Concrete, the most common use for Portland cement, is a complex material consisting of Portland cement, aggregates, water, and possibly chemical and mineral admixtures. Only rarely is Portland cement used alone, such as for a cement slurry for filling well holes or for a fine grout. Therefore, it is important to examine the relationship between the various Portland cement properties and their potential effect upon the finished concrete. Portland cement concrete is generally selected for structural use because of its strength and durability. Strength is easily measured and can be used as a general directly proportional indicator of overall durability. Specific durability cannot be easily measured but can be specified by controlling the cement chemistry and aggregate properties.
Specifications for Portland Cements
ASTM C150 defines requirements for eight types of Portland cement. The pertinent chemical and physical properties are shown in Table 4.1. The chemical composition of Portland cement is expressed in a cement-chemistry shorthand based on four phase compounds: tricalcium silicate (C3S), dicalcium silicate (C2S), tricalcium aluminate (C3A), and tetra calcium aluminium ferrite (C4AF). C2S and C3S are termed the calcium silicate hydrates (CSH).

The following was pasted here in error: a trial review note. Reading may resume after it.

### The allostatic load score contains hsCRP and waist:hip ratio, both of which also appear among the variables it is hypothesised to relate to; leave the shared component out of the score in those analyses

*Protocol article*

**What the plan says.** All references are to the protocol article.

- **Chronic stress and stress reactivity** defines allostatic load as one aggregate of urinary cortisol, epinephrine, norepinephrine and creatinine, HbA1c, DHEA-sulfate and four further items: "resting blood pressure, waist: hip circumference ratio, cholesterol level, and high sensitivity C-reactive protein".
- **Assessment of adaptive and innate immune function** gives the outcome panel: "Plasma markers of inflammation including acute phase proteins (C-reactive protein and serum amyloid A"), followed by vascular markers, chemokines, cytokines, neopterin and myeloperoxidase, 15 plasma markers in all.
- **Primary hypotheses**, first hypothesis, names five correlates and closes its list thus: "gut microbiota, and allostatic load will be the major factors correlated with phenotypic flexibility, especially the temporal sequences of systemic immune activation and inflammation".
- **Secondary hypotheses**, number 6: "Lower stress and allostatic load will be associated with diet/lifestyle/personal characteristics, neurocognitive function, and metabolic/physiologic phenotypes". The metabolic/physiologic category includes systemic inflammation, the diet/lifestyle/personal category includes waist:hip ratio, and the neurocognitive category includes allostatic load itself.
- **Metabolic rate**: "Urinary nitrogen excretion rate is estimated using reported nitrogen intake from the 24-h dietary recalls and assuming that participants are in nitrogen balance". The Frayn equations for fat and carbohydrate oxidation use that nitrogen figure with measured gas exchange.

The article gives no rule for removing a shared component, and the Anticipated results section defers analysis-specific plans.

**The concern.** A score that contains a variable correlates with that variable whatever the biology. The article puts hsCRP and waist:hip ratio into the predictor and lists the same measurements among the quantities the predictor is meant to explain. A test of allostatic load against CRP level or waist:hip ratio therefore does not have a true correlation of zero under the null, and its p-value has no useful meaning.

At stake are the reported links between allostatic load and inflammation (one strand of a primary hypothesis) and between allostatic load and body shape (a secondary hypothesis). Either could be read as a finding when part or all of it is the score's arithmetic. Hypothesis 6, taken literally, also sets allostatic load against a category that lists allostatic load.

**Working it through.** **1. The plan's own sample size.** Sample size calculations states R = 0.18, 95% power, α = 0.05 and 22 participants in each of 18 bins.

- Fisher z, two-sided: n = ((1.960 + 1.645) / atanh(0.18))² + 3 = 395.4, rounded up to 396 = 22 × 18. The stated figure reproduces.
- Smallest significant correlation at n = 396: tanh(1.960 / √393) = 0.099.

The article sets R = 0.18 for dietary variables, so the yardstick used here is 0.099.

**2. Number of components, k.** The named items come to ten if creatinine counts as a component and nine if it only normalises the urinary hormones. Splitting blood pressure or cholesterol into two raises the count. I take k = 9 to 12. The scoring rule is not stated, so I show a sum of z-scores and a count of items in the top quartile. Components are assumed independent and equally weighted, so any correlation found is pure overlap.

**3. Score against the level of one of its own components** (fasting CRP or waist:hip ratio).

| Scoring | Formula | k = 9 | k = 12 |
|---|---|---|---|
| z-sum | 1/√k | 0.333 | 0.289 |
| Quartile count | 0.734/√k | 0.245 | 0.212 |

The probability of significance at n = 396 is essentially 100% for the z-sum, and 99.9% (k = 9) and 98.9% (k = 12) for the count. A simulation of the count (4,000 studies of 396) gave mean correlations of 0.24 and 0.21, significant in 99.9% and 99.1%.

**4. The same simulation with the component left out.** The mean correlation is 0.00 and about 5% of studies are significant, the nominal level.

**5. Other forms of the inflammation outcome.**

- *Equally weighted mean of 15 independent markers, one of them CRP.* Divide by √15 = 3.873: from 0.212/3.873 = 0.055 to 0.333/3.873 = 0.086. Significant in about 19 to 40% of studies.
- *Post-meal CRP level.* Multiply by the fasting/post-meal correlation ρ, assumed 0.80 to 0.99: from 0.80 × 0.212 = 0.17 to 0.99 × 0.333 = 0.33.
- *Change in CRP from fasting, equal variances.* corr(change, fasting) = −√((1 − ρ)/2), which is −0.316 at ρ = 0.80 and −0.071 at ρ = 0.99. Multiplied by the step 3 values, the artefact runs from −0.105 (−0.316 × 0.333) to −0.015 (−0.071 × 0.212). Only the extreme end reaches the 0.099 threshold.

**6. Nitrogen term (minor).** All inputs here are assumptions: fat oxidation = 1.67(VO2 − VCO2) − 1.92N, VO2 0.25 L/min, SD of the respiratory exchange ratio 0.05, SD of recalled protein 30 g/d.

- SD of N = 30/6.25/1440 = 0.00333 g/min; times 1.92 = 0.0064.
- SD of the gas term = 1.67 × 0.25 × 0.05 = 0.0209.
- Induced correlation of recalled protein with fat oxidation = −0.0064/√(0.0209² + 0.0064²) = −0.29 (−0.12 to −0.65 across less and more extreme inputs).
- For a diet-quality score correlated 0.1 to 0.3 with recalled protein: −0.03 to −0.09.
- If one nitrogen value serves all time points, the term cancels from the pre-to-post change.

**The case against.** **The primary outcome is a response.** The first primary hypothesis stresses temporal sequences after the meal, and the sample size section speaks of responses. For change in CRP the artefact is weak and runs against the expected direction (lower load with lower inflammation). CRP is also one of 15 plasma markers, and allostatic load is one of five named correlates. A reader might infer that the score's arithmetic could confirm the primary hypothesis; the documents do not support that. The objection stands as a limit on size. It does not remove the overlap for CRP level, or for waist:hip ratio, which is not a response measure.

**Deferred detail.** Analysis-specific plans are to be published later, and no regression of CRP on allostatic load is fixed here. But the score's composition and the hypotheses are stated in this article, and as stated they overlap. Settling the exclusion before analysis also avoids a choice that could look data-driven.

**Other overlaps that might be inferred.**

Most cements will exceed the requirements shown in Table 4.1 by a comfortable margin. Note that the required compressive strengths are minimums. Almost without exception, every Portland cement will readily exceed these minimum values. However, a caution must be attached to compressive strengths that significantly exceed the minimum values. While there is not a one-to-one correlation between a cement cube strength and the strength of concrete made with that cement (5000- psi cement does not equate to 5000-psi concrete), variations in cube strengths will be reflected in the tested concrete strength. It is imperative that, as the designed concrete strength reaches 5000 psi and greater, the cement cube strength be rigorously monitored. Any lowering of the running average will have a negative effect on the strength of concrete if the concrete mix design is not altered. The basic types of Portland cement covered by ASTM C150 are as follows:
Type I, general-purpose cement is the one commonly used for many structural purposes. Chemical requirements for this type of cement are limited to magnesia and sulphur-trioxide contents and loss on ignition, since the cement is adequately defined by its physical characteristics.